Trump's social media summit reveals a new and darkly authoritarian, post-truth information order

The first Twitter President still feels persecuted by the very online platforms he exploits

Singer and actress Joy Angela Villa, who goes by the stage name "Princess Joy Villa", a guest of U.S. President Donald Trump at his social media summit, criticizes the White House press corps as she leaves an event in the Rose Garden where the president announced his administration's efforts to gain citizenship information during the 2020 census at the White House in Washington, U.S., July 11, 2019. REUTERS/Kevin Lamarque
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Donald Trump is obviously the first Twitter president in US history. As Franklin D Roosevelt perfected the use of radio and John F Kennedy television as instruments of governance, Mr Trump has made social media the tool of a new style of outreach to the public.

Yet he has a love-hate relationship with the social media he relies on, because he and his supporters have made an art form of playing fast and loose with the truth, norms and even rules.

They’re right to feel vulnerable about being able to sustain such conduct. Some of the most extreme, like Alex Jones of Infowars, are finally being banned from various online platforms for consistent racism, incitement to violence and libellous conspiracy theories.

Mr Trump’s political mentor, Roy Cohn, preached a doctrine of denial, evasion and constant attack, and his best student unwaveringly follows his playbook.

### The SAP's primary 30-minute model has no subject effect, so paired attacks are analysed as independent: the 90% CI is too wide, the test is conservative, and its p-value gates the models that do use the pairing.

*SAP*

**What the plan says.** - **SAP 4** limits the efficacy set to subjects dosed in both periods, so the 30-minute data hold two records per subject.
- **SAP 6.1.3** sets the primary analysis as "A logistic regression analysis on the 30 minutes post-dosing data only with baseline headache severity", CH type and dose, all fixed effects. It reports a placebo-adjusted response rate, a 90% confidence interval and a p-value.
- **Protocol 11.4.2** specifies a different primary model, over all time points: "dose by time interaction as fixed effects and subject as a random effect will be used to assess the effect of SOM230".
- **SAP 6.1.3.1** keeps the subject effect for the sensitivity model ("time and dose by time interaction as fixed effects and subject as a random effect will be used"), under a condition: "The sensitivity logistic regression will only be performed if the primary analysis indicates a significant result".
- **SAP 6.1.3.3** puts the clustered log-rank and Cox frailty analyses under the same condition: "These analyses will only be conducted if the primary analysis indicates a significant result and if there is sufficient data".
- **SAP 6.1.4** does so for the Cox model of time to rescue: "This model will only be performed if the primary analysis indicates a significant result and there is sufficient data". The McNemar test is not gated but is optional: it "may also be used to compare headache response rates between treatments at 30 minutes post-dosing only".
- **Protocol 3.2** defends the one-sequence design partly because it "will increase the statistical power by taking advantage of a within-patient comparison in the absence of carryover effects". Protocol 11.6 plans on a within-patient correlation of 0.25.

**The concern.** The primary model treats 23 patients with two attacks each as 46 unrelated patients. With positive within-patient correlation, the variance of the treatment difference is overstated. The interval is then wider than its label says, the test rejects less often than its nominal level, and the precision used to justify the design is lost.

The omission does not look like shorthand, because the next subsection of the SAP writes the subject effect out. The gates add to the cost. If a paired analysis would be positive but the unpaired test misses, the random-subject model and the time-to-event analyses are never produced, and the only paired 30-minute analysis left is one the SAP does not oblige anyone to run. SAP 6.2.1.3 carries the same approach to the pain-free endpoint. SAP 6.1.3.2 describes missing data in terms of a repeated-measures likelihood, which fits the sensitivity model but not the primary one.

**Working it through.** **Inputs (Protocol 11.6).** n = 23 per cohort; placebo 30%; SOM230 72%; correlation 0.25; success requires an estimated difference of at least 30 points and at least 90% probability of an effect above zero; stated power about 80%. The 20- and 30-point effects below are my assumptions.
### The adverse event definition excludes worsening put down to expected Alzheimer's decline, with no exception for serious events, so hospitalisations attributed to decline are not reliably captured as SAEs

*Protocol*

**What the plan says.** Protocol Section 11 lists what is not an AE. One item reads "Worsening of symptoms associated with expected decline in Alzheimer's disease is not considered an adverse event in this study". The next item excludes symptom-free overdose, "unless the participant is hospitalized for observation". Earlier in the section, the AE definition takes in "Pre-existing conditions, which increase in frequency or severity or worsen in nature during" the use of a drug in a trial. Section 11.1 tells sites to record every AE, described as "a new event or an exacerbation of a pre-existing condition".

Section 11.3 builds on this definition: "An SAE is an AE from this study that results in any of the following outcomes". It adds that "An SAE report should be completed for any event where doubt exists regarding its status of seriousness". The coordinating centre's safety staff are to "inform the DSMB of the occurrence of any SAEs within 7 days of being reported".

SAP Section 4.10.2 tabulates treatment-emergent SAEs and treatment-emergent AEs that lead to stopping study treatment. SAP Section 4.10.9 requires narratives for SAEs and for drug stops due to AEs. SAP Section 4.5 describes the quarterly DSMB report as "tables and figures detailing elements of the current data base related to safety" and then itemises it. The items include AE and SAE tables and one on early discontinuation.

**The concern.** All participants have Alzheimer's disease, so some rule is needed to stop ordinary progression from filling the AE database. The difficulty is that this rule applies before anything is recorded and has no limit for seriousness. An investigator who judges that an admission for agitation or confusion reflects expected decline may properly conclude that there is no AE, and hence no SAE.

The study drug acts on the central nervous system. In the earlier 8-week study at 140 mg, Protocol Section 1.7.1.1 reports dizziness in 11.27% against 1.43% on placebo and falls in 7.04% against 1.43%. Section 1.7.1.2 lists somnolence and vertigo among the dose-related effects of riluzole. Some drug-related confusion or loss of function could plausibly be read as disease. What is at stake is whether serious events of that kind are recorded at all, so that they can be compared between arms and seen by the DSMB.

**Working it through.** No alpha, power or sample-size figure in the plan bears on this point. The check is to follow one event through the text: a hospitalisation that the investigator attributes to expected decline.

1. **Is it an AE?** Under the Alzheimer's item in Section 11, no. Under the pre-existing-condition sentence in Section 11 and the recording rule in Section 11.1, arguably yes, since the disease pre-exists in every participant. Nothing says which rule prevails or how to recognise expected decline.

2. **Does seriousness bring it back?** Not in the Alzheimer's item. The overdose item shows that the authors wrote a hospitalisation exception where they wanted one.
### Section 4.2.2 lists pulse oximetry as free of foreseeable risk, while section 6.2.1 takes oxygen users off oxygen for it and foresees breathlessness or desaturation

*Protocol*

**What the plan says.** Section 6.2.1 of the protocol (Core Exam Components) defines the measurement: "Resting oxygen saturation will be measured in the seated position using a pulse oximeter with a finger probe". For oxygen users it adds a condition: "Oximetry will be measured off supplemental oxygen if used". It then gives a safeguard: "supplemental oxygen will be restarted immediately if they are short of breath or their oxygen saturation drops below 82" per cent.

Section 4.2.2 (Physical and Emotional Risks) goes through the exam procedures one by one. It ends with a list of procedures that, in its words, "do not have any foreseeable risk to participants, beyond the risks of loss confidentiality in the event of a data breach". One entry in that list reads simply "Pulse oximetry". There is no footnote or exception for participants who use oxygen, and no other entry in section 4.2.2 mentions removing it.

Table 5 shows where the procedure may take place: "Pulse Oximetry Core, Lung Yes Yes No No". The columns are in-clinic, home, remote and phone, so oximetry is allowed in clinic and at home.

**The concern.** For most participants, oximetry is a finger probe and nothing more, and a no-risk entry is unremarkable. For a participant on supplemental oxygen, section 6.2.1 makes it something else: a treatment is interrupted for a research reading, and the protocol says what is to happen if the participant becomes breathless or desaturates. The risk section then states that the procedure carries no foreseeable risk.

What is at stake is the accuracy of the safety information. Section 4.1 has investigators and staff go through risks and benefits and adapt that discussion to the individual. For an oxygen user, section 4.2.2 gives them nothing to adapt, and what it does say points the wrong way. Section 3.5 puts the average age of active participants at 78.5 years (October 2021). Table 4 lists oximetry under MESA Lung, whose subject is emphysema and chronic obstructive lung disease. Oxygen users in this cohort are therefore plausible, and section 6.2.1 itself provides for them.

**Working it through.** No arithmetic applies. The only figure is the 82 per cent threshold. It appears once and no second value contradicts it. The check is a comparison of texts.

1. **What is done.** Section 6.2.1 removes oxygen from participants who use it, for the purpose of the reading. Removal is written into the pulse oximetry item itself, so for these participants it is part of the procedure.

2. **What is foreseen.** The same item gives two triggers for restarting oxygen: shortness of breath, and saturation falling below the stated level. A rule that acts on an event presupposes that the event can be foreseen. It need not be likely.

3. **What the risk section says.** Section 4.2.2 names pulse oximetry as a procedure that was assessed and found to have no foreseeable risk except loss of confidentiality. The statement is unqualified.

So, now that his far-right supporters are finally faced with red lines on hate speech by social media companies, Mr Trump decided to counterattack.

On Thursday, in the most outlandish circus ever held at the White House and its stately Rose Garden, the president convened a menagerie of 200 internet provocateurs at a “social media summit”. Social media companies themselves were, naturally, not invited.

The worst of the worst were not present, but the guest list was largely composed of conspiracy theorists, hate-mongers and slime-throwers, there to simultaneously celebrate and castigate the social media in which they thrive.

Mr Trump was in his element, having risen to political prominence as the loudest proponent of the conspiracy theory that Barack Obama was not born in the United States, and therefore was an illegitimate president.

In the most outlandish circus ever held at the White House, the president convened a menagerie of 200 internet provocateurs

Mr Trump set the tone, celebrating his mastery of Twitter, marvelling at its power, and boasting about the ease with which he uses it to dominate news cycles. He even boasted about the effectiveness of his Tweets, falsely accusing Mr Obama of having wiretapped Trump Tower during the 2016 election campaign.

Like his guests, Mr Trump values social media, particularly Twitter, precisely because it lends itself so readily to the propagation of such falsehoods – stories that would never be lent credibility by the mainstream news media. Mr Trump and his coterie were clear that they view social media as a corrective to the “fake news” of actual fact-based reportage.